Thursday, June 21, 2018
Opinion

Friendly folks with hands out are trouble

These telemarketers are getting serious.

You know who I mean. Those people who sit in little rooms and dial your telephone number and try to sell you something.

They used to call and mispronounce my name as "Mr. Alley Ward.'' They've smartened up. Today, they call and ask, "Jim?'' And, then they pause.

I say, "Yes.'' They say, "This is Jack.''

I don't know anybody named Jack, do I? Well, this guy on the other end of the phone is saying he knows me. He is a friend of mine. Cautiously, I again say, "Yes?''

Jack tells me, "I'm your insurance agent.'' He's being friendly. But, then comes the pitch.

He says, "I was just checking your policy and I'm wondering if you'd like to increase your benefits?'' I ask, "Will that raise my rate?'' He says, "A slight increase.''

I have my own response. "Hit the road, Jack.''

If you get on the do-not-call list, they aren't supposed to bother you with a sales call. But that law doesn't apply to non-profit groups.

Charities will call to say they really don't want a contribution. Huh?

No, they don't want my money. They just want me to agree to send letters to five friends asking them for money. The first time this little ploy happened, I was napping when the phone rang. I woke up confused and agreed to their request. Two days later, they called back to thank me. At that time, I told them I didn't want to do it.

A couple of weeks went by and they called again.

"Mr. Alley Ward? I'm not calling for a contribution.''

I hung up. Fast.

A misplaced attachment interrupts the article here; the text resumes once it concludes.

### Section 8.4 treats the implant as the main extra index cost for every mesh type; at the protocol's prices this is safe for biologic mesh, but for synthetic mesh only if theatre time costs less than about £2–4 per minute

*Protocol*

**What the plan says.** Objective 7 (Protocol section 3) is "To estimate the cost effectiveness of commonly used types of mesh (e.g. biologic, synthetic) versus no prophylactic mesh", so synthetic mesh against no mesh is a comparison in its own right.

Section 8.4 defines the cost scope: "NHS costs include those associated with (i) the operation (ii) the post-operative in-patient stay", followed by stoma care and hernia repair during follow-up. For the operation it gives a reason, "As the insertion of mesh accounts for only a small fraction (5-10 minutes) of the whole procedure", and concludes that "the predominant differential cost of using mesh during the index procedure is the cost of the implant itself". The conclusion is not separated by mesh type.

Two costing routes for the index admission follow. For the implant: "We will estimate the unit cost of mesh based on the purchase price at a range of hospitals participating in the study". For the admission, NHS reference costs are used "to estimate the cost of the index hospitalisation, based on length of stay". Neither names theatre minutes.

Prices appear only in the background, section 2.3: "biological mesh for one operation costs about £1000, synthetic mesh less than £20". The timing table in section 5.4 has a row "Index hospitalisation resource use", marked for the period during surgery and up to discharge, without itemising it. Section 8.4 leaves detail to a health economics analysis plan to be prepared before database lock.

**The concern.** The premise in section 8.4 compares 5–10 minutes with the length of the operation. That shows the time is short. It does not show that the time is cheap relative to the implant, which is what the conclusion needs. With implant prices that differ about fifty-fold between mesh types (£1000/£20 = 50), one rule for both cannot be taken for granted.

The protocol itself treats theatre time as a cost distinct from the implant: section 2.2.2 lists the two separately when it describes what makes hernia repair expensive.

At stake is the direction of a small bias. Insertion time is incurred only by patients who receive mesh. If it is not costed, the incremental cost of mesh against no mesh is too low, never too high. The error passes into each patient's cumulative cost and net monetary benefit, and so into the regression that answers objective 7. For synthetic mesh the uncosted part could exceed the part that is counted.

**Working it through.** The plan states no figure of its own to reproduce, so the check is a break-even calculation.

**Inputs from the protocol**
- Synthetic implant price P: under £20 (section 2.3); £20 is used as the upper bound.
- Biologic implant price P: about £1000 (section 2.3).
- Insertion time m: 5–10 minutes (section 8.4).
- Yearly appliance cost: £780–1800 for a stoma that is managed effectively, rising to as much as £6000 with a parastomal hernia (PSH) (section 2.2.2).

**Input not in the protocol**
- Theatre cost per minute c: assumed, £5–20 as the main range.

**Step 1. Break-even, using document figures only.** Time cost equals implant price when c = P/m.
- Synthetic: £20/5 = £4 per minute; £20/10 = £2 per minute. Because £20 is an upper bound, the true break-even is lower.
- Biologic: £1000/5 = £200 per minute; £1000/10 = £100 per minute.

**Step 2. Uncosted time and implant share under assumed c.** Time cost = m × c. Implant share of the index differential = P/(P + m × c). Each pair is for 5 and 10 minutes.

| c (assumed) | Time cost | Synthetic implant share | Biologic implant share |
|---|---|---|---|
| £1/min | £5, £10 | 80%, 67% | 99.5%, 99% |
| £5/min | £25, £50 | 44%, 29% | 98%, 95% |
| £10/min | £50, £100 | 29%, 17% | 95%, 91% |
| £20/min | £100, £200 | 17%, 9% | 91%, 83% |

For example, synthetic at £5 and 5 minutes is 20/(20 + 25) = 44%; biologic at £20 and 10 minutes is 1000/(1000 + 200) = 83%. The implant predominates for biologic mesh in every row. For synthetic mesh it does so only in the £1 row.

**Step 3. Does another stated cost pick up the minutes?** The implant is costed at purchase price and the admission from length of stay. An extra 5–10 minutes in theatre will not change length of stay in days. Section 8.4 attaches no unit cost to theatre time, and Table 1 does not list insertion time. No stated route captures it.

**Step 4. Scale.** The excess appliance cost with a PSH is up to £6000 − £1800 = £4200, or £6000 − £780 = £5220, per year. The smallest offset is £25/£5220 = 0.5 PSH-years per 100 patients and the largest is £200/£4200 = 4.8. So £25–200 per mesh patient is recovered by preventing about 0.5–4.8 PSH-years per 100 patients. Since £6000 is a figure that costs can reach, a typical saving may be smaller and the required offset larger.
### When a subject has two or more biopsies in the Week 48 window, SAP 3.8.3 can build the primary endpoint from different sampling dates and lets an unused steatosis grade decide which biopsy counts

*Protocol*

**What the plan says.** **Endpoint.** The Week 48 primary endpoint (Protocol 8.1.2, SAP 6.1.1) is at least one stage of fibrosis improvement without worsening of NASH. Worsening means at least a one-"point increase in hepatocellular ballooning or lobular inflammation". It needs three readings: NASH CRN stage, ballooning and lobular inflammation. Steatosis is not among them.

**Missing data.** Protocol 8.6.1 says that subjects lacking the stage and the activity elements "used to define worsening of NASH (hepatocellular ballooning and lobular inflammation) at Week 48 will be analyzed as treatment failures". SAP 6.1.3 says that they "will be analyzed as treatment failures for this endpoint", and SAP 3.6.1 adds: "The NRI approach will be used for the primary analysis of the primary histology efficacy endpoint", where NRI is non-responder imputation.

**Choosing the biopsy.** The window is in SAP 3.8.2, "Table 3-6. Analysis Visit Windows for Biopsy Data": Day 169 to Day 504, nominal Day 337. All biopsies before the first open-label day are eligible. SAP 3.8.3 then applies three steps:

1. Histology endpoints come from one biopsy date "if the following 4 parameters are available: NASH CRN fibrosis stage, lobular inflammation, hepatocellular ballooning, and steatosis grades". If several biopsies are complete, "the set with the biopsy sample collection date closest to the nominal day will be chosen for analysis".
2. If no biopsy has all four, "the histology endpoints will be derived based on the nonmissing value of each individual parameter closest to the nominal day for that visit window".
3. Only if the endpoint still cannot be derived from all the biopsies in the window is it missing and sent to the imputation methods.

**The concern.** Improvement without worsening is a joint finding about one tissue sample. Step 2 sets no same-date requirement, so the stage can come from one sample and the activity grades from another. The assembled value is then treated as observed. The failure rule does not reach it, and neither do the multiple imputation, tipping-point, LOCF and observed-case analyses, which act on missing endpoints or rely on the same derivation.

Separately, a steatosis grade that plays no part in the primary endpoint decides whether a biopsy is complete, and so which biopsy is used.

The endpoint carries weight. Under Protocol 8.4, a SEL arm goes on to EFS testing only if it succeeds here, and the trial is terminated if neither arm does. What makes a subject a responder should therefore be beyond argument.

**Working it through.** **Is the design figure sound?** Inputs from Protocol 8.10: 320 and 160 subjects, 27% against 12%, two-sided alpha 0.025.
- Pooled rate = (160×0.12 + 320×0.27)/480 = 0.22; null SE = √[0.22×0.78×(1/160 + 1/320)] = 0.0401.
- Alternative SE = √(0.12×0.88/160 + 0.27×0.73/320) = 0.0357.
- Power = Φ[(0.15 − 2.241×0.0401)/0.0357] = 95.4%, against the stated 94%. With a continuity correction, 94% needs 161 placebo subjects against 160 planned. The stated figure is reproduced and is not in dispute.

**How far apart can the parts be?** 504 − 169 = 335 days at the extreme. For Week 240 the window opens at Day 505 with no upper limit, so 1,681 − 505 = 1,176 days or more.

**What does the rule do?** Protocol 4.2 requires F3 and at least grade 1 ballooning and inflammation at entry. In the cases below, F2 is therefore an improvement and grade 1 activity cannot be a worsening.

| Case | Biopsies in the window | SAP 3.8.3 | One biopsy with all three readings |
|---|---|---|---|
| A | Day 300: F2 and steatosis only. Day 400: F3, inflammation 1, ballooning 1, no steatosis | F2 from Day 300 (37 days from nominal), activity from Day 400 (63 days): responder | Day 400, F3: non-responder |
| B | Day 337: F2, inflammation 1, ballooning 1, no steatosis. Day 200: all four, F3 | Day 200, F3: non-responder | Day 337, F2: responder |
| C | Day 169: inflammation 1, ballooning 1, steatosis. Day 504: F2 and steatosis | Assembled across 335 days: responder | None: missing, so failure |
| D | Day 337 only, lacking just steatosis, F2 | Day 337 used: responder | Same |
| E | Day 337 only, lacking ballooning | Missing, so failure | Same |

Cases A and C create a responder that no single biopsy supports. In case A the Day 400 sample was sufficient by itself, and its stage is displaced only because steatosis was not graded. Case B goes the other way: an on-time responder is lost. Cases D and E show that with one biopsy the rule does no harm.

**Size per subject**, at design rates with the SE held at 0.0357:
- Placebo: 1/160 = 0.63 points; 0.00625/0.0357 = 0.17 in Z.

This same technique seem to be happening with car repair places.

Not long ago, I drove to a quick-fix car place. I parked, walled into a waiting room where there was a man seated, but no one behind the desk. Suddenly, the owner or head mechanic came in from the garage to ask a question of the man waiting. He got the answer and, ignoring me, turned and went back to his work. He never asked me if he could help. He never asked why I was standing there.

So much for the quick fix.

I walked out and went to the place across the street. There, they were friendly, courteous, attentive and just about everything I wanted in a car-repair shop. They had framed little homilies framed displayed on the wall. They smiled a lot.

I told them the brakes were mushy. They smiled and said they could fix it for $545. I told them to do it.

The job was done. I drove the car with new brakes home. Suddenly, the ride was exactly like a dump truck driving over rough terrain.

Bump. Bump. Bump.

I took it back and told them about the ride. They looked at it. They pushed on the rear. They pushed on the front. They said it was the rear shocks and struts. See, when they put it up on the rack to fix the brakes, the shock absorbers extended. Now, they had to be replaced. They said they could fix that little job for just $645.

"Hold it.

"I come in to fix the brakes for $545. You put it up on the rack and fix it and you ruin the shocks and now you want me to pay $645?''

They said I could put it on a charge card and make payments. I told them I already did that for the cost of the brakes. Well, it's an old car, they said.

About a week later, I received a telephone call. It's from the place that ruined my car while fixing it. I nice young man wanted to know if I'm satisfied with their service. I tell him, "No.''

He asked me if I wanted the owner to call. I said, yes, he can call me if he wants to. He never did.

Now, if I take an evening drive, I think of Bette Davis as Margo Channing in All About Eve.

"Fasten your seat belts, it's going to be a bumpy night.''

One good thing. At least when I'm in the car, the telemarketers don't call.

Jim Aylward of New Port Richey was formerly a nationally syndicated columnist and radio host in New York City.

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